In both versions subjects were presented with a situation in which a company, owning two "twin" production plants, was considering the possibility of implementing a certain change in the production system, designed to increase efficiency. The implementation of the change would not incur any extra costs. The proposed change was brought before the board of directors, and pros and cons were voiced. As the board could not reach a unanimous decision, each of the two managers of the production plants was given the choice whether to implement the proposed change in his plant.
Next, subjects in the act version were told that the manager of plant A decided to implement the change (in the omission version they were told that the manager decided not to implement the change). Following the description of the problem and the decision of the manager, subjects were told that it is getting close to a year's time since the decision, but the calculation of the year's production costs has not yet been completed. Subjects were asked to imagine the manager's satisfaction with his decision, at this point in time, when the outcome information is not yet available to him. A 9 points scale was used, ranging from "little satisfaction" to "very high satisfaction." After making the rating, half the subjects in each version were told,, "The manger of plant A knows that the manager of plant B has made the opposite decision. The announcement of production costs in plant B is expected shortly."
In both versions, subjects completed the first part without knowing that a second part of the questionnaire was to follow. After subjects completed the first part, the second part was handed out. In this part subjects were told, "At the end of this year it was found that the production costs of the plant were 7% lower than the production costs the previous year." Subjects were then asked to re-judge the manager's satisfaction with his decision concerning the change in the production system, now that the outcome of the decision has become known.
Finally, after the second part has been completed, a third part of the questionnaire was handed out. In this part the following information was added: "The data for both plants were now made public. The manager of plant A has just learned that, in plant B, where the opposite decision was made, the production costs were 9% lower than the production costs the previous year." Subjects were asked, once again, to judge the satisfaction of plant A manager with his decision, now that he knows the outcome of both options. The same scale was use as before.


The between-subject manipulation (within each version) of knowledge that the other manager made the opposite decision did not significantly affect the responses, so the results were combined across this factor. The mean responses to the three parts of each version are presented in Table 1. Clearly satisfaction was dramatically affected by the availability of information concerning outcomes (F2,88=27.60, p < .001 for the main effect of outcome information). In all versions satisfaction increased upon learning the positive outcome of the manager's decision, and decreased, later, when the subjects learned that the alternative choice had produced even better results than the choice made by the manager of plant A.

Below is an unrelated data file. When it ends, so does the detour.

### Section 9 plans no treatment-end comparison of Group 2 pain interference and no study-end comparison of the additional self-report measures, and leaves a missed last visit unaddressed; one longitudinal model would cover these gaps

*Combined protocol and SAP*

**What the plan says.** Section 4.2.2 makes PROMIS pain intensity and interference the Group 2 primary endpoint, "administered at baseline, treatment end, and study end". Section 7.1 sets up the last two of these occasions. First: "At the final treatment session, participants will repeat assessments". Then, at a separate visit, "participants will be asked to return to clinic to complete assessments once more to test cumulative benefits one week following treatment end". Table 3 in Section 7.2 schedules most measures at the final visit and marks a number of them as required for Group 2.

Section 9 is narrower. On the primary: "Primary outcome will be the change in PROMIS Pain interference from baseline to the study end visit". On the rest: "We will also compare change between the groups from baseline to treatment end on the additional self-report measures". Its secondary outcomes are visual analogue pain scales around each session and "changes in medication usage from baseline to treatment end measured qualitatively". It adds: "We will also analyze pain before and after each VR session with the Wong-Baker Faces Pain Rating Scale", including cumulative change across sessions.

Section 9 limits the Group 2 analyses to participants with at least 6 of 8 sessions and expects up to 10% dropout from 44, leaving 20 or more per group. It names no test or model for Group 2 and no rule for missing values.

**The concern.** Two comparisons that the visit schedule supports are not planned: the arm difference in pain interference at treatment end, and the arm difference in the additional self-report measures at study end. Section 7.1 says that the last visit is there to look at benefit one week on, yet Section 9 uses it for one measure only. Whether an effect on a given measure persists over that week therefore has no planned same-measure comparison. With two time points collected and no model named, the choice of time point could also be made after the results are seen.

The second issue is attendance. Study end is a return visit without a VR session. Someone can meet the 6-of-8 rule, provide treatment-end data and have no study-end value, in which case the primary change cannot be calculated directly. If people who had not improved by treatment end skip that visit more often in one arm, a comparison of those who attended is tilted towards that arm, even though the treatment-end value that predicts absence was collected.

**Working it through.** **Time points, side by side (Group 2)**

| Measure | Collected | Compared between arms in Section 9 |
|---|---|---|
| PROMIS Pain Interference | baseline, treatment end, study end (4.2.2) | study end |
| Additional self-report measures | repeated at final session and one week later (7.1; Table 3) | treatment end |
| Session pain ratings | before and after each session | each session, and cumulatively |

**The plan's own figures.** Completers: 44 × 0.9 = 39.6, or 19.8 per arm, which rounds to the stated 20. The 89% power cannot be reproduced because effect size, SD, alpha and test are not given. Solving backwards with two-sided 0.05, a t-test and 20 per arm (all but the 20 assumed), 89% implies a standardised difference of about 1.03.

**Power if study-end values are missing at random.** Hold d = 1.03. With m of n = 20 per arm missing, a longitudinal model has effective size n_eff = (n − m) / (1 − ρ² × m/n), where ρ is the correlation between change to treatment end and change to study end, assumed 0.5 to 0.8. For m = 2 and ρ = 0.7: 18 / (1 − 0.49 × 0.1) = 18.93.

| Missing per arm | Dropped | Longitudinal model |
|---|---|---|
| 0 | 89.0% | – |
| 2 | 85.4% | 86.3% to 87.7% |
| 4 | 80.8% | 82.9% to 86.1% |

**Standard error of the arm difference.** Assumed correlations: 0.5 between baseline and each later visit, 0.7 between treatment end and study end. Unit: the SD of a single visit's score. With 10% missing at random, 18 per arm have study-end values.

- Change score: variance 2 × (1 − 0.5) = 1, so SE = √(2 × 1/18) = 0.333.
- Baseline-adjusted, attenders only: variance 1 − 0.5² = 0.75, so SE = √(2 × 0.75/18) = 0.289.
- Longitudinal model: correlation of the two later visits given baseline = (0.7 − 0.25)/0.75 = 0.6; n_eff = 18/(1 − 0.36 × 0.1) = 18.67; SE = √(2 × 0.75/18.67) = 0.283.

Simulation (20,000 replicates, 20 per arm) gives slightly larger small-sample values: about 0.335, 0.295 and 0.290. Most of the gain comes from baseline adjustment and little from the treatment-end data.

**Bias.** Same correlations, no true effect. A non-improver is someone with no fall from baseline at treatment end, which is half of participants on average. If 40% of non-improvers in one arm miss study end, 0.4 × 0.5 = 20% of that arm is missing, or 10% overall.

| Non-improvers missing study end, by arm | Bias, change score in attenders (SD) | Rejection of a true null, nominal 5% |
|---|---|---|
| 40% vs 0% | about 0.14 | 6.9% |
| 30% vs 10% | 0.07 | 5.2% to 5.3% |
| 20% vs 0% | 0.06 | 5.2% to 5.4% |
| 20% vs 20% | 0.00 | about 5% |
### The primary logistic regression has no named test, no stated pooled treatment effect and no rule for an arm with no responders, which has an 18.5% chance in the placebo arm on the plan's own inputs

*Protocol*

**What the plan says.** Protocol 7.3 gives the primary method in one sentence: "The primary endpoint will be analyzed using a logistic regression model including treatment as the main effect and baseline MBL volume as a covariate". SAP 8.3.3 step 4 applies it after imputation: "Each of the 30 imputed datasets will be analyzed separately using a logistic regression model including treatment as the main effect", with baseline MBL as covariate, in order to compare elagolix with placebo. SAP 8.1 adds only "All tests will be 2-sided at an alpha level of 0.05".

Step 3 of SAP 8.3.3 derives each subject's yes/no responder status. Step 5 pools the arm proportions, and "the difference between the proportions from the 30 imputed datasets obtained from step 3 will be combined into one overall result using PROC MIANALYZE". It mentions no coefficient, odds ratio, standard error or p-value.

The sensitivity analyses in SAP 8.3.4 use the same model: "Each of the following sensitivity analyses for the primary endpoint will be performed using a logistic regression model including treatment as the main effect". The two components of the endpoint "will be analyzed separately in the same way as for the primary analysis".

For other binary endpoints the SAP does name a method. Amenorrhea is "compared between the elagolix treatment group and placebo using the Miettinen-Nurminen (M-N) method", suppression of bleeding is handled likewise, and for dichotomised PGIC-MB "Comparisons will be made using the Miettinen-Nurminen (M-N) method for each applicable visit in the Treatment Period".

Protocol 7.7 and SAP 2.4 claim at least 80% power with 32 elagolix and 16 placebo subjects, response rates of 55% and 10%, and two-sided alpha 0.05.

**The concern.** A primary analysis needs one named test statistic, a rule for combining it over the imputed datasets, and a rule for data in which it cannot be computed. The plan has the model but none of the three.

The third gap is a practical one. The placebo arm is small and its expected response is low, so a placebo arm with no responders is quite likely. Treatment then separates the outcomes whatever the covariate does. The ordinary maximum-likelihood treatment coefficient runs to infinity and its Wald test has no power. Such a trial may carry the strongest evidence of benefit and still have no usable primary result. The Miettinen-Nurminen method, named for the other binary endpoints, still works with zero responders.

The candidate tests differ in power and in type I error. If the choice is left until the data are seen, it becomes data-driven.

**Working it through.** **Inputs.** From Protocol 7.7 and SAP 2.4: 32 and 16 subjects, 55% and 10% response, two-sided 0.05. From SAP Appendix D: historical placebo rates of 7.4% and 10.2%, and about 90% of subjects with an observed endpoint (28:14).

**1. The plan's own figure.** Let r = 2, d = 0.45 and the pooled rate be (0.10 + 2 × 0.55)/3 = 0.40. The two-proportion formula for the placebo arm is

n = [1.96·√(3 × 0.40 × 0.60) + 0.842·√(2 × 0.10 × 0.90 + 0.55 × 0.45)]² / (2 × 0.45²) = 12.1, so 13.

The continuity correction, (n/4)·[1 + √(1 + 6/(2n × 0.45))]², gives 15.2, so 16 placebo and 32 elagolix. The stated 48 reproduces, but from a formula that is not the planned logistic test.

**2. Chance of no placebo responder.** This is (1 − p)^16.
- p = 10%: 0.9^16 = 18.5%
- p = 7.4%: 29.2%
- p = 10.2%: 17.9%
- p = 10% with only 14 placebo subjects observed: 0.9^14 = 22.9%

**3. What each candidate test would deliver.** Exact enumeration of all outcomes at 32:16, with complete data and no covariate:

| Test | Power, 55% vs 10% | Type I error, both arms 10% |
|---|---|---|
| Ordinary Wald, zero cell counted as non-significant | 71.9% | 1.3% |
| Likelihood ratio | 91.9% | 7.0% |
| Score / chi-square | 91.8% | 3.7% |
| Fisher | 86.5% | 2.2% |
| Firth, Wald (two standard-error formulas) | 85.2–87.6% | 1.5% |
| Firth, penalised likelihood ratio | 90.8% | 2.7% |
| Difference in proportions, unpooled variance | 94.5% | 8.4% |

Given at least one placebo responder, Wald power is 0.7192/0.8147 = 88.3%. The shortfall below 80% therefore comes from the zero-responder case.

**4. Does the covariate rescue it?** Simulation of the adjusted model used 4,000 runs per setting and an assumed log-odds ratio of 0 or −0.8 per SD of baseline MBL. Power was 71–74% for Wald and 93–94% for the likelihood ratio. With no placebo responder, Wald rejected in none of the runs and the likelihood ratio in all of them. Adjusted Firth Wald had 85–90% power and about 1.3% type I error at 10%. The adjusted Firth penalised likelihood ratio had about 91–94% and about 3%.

Table 1
Mean responses, Experiment 1.

None Partial Full Mean
Omission 5.43 6.80 4.61 5.61
Action 6.07 8.26 4.00 6.11
Mean 5.72 7.47 4.33

The overall omission effect is almost significant (F1,89=3.31, p=.07 for the between-subject omission factor). However, the omission factor interacted with outcome information (F2,88=9.75, p < .001). Action was rated higher than omission in the first part of the questionnaire, in which no outcome information was available (F1,89=4.10, p < .05), as well as in the second part, once the positive outcome of the manager's choice was made known (F1,89=18.64), p < .001). Action ratings became lower than omission ratings in the final part, when the better outcome of the foregone option was made known, although this effect by itself was not significant (F1,89=1.76, p=.19). (The failure to get a significant difference did not result from a floor effect for satisfaction ratings: only six subjects used the "little satisfaction" response, five in the omission condition.)

Experiment 2

In this experiment, subjects rated happiness with outcomes for partial and complete outcome knowledge for medical treatments, in a within-subject design. Both gains and losses from the status-quo were examined. In the complete-knowledge condition, gain vs. loss was crossed orthogonally with better vs. worse. The terms better and worse refer to comparison of the outcome that occurred to the outcome that would have occurred if the alternative option had been chosen. Thus, even a loss could be the better outcome if the alternative option would have led to an even worse outcome. Baron and Ritov (1994), using completely described outcomes, found an interaction between act vs.\ omission and better vs. worse: when the act led to the worse outcome, ratings were particularly low. We found no interaction between act vs. omission and gain vs. loss, although gain ratings were higher than loss ratings.
Baron and Ritov did not examine partially described outcomes. In this condition, subjects might compare the outcome achieved to the status-quo rather than to the outcome of the alternative option. Act vs. omission might then interact with gain vs. loss: subjects might regard an act leading to a loss as particularly bad. They might use the status-quo as a reference point, or they might even assume that the outcome of the foregone option would be the status-quo.


Subjects were 64 students solicited by a sign on a walkway at the University of Pennsylvania. They came from both that university and the Philadelphia College of Pharmacy Science. They were paid $6/hour for completing this questionnaire and others.